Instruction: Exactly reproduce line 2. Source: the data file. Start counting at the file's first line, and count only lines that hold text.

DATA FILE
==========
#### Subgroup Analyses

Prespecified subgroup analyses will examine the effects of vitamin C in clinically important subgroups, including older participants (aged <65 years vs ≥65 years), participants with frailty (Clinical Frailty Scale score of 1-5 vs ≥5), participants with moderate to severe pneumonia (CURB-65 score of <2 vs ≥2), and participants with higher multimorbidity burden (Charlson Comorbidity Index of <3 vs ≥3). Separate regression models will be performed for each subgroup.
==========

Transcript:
Prespecified subgroup analyses will examine the effects of vitamin C in clinically important subgroups, including older participants (aged <65 years vs ≥65 years), participants with frailty (Clinical Frailty Scale score of 1-5 vs ≥5), participants with moderate to severe pneumonia (CURB-65 score of <2 vs ≥2), and participants with higher multimorbidity burden (Charlson Comorbidity Index of <3 vs ≥3). Separate regression models will be performed for each subgroup.